My first impressions revealed nothing to explain it. St Michael and All Angels is a simple, single-cell building with a later gallery and thirteenth century tower, contemporary with the font which, though it carries a seventeenth century date, is Early English in style and also dates to the thirteenth century. The carved date commemorates a renovation of the church which had been built originally, some nine hundred years ago, as a chapelry for the Church of St Oswald in nearby Ashbourne. At that time it was dedicated to St John the Baptist and I wondered if it was his head that was carved into the arch of the doorway… and, if so, why it would be mistaken for a bear.
Behind the font a narrow staircase winds up to the gallery, passing the temptation of the bell ropes that have been calling worshippers to prayer for the last four hundred years. From the gallery you can see the whole body of the church and I could pinpoint nothing to explain why the place felt so cheerful.
There is some really beautiful Victorian and Edwardian stained glass, though, with jewel colours glowing in the low sun.
They are mostly commemorative pieces, as are so many stained glass windows, in memory of parishioners and clergy alike, including the east window, a tribute to a mother from her children, which shows Jesus between the Virgin Mary and Joseph carrying a cage of doves.
My favourite was the one that shows Faith, Hope and Charity. A little different in style and rather more simple, it dates from 1908 and is a tribute to a former vicar and his wife.
There was evidence of much love in the windows, but I still couldn’t see any reason why the place should feel so happy. There were embroideries and hanging made by the local children, so it was evidently a church still very much at the heart of its community.
There were flowers everywhere, and that always helps. There were fresh bouquets behind the altar, ancient floral geometries carved as ceiling bosses, and painted, arts and crafts style, on the pulpit. There were also flowers carved into the bench-ends of the ‘new’ pews, installed in 1842.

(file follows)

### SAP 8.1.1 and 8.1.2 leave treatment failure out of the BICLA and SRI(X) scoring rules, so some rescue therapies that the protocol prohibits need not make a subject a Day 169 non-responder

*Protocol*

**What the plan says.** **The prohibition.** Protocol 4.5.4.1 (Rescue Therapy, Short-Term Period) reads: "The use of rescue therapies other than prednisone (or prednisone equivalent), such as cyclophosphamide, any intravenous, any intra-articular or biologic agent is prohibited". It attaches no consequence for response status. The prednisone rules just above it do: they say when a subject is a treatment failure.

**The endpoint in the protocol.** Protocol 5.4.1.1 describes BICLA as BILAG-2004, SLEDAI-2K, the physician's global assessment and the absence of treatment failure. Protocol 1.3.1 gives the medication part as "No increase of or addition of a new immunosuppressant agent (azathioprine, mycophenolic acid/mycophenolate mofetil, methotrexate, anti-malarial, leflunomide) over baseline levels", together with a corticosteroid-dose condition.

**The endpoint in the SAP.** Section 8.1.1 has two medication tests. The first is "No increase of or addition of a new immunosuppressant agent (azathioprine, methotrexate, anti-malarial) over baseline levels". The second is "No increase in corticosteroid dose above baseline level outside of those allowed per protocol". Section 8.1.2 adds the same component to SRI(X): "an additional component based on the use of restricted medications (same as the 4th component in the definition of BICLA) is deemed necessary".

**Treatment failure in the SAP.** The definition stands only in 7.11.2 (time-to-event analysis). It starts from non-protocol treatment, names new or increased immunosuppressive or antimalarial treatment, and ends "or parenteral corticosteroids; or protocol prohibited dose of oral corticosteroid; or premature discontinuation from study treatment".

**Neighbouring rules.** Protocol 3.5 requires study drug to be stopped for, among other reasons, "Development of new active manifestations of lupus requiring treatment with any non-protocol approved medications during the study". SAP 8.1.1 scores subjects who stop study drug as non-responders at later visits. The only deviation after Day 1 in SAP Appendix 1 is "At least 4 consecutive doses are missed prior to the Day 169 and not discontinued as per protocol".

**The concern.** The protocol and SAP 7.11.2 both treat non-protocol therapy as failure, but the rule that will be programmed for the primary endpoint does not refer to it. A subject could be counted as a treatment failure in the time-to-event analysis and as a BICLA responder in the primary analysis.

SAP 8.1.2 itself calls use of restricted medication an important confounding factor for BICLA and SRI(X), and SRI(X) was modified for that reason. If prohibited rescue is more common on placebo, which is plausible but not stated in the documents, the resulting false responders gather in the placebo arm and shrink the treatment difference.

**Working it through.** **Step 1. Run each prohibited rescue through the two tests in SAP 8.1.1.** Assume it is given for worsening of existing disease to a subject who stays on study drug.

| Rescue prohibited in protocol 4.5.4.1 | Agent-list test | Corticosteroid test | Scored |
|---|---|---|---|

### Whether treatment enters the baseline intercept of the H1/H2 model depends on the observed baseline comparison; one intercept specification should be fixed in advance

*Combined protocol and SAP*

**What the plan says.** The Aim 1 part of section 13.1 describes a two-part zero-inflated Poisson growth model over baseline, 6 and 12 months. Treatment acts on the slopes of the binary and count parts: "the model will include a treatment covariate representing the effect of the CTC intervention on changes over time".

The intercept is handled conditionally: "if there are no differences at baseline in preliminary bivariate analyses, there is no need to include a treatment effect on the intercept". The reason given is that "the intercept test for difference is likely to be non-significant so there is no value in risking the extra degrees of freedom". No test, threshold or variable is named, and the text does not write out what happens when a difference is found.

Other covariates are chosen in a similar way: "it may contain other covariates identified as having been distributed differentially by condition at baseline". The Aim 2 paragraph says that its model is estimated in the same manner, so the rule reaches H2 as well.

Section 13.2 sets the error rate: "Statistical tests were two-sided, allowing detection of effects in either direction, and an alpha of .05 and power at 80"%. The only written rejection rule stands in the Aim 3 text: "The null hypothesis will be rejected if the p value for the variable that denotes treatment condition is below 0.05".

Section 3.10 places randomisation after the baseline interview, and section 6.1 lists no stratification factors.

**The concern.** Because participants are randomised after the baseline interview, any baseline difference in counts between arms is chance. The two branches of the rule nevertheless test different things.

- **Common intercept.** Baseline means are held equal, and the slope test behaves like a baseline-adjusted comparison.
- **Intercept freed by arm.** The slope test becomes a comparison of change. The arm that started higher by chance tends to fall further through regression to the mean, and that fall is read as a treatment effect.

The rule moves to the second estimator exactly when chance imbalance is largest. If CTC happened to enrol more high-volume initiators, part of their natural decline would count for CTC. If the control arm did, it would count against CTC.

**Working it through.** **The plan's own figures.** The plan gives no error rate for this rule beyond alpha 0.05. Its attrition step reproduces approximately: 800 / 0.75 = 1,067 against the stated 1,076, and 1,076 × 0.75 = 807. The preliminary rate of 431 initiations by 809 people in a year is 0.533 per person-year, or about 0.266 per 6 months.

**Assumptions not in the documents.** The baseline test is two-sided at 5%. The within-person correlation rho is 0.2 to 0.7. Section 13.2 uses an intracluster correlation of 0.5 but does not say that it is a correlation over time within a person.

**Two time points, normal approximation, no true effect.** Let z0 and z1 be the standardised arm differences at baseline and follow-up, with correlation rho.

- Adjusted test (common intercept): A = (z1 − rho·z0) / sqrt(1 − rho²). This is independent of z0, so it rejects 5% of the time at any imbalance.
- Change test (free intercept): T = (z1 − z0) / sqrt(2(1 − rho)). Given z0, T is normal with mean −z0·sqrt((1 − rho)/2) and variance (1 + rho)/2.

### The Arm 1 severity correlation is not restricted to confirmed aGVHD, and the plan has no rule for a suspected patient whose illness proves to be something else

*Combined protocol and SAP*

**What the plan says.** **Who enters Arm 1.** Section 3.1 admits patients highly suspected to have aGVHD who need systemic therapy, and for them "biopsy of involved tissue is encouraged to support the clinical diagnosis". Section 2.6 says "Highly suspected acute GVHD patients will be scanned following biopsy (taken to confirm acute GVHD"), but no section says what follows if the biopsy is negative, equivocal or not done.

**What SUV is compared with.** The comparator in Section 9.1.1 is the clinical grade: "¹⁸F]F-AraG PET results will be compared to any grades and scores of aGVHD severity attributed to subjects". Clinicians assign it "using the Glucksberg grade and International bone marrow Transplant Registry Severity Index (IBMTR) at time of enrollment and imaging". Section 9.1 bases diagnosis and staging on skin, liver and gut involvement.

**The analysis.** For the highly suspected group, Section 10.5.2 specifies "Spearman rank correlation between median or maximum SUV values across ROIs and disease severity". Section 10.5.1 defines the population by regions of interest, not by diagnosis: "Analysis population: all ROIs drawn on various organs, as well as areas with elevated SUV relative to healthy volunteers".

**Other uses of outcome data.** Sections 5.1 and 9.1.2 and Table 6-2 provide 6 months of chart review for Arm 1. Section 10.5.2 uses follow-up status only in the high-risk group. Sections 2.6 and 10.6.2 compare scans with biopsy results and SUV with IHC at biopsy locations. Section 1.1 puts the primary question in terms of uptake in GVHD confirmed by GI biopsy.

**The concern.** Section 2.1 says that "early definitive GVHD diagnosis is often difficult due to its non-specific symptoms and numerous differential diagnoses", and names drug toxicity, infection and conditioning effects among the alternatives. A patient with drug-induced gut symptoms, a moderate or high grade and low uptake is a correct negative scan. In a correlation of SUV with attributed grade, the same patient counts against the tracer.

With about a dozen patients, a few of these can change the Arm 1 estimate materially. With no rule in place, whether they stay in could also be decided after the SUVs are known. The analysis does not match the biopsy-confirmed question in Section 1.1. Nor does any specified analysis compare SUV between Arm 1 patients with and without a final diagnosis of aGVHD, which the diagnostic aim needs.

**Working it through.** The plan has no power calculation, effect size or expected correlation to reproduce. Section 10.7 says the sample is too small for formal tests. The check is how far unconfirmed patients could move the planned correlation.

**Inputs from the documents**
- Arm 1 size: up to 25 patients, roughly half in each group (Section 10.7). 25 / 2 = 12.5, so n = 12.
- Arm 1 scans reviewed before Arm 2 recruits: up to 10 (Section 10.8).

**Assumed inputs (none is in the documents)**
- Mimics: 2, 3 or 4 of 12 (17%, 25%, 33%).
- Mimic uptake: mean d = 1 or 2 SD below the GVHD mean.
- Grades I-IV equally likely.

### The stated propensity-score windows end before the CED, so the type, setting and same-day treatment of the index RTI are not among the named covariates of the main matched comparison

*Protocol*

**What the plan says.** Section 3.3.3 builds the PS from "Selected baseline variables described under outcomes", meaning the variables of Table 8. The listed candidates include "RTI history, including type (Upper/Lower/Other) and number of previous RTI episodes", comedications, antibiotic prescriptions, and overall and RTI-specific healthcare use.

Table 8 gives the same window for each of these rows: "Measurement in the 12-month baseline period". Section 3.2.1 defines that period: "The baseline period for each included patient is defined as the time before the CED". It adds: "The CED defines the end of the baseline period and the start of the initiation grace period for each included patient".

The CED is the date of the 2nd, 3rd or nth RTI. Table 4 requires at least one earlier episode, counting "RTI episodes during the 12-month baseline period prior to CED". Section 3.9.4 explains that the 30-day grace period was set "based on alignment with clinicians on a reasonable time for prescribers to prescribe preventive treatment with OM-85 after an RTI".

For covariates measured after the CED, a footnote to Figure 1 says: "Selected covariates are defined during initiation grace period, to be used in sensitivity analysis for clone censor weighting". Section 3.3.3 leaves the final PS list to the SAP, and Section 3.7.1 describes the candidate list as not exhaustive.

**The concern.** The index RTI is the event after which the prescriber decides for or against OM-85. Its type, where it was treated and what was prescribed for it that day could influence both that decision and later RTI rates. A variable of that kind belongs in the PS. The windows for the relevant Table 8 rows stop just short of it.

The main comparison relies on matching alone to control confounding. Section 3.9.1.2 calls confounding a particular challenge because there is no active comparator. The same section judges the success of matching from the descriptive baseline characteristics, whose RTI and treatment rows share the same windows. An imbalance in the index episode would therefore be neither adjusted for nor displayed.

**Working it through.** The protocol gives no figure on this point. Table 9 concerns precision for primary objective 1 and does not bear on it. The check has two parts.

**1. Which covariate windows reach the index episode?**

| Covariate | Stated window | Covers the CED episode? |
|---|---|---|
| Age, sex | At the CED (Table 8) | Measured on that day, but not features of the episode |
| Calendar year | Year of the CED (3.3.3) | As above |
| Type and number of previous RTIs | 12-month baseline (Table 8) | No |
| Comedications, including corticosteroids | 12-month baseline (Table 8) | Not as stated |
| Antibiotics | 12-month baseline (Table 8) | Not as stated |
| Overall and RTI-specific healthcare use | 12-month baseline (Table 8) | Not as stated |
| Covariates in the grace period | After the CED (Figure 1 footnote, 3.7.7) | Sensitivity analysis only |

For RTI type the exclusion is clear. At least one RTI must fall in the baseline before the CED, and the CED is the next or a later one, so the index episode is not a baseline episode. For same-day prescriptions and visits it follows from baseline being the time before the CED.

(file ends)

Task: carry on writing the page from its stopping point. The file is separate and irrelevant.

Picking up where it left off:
And not just flowers…
Half the bench-ends were carved with foliate men.Green Men, nature spirits, or in Christian iconography, symbols of resurrection and rebirth. And all of them were smiling… and they were not on their own. I couldn’t help smiling back.
There was another smile too. When the new pews were being installed, a carved stone was found. No record exists of where in the church it was originally placed, and there is no mention of its age. They set the roundel into the south wall of the nave for safekeeping where it could easily be overlooked, and that would be a shame. It is old, seems, at first glance to be crudely carved and ‘primitive’ in style. It is possibly as old as the church itself… and it is possibly the most beautiful crucifix I have seen.
Although depicted on the Cross, He smiles. His arms are outstretched as if to embrace the world in simple joy and acceptance, with neither judgement nor discrimination. It is as if, in this one simple carving, the artist has transcended the dogma and politics of ‘churchianity’ and cut straight to the heart of the message of Love. I find I cannot argue with that.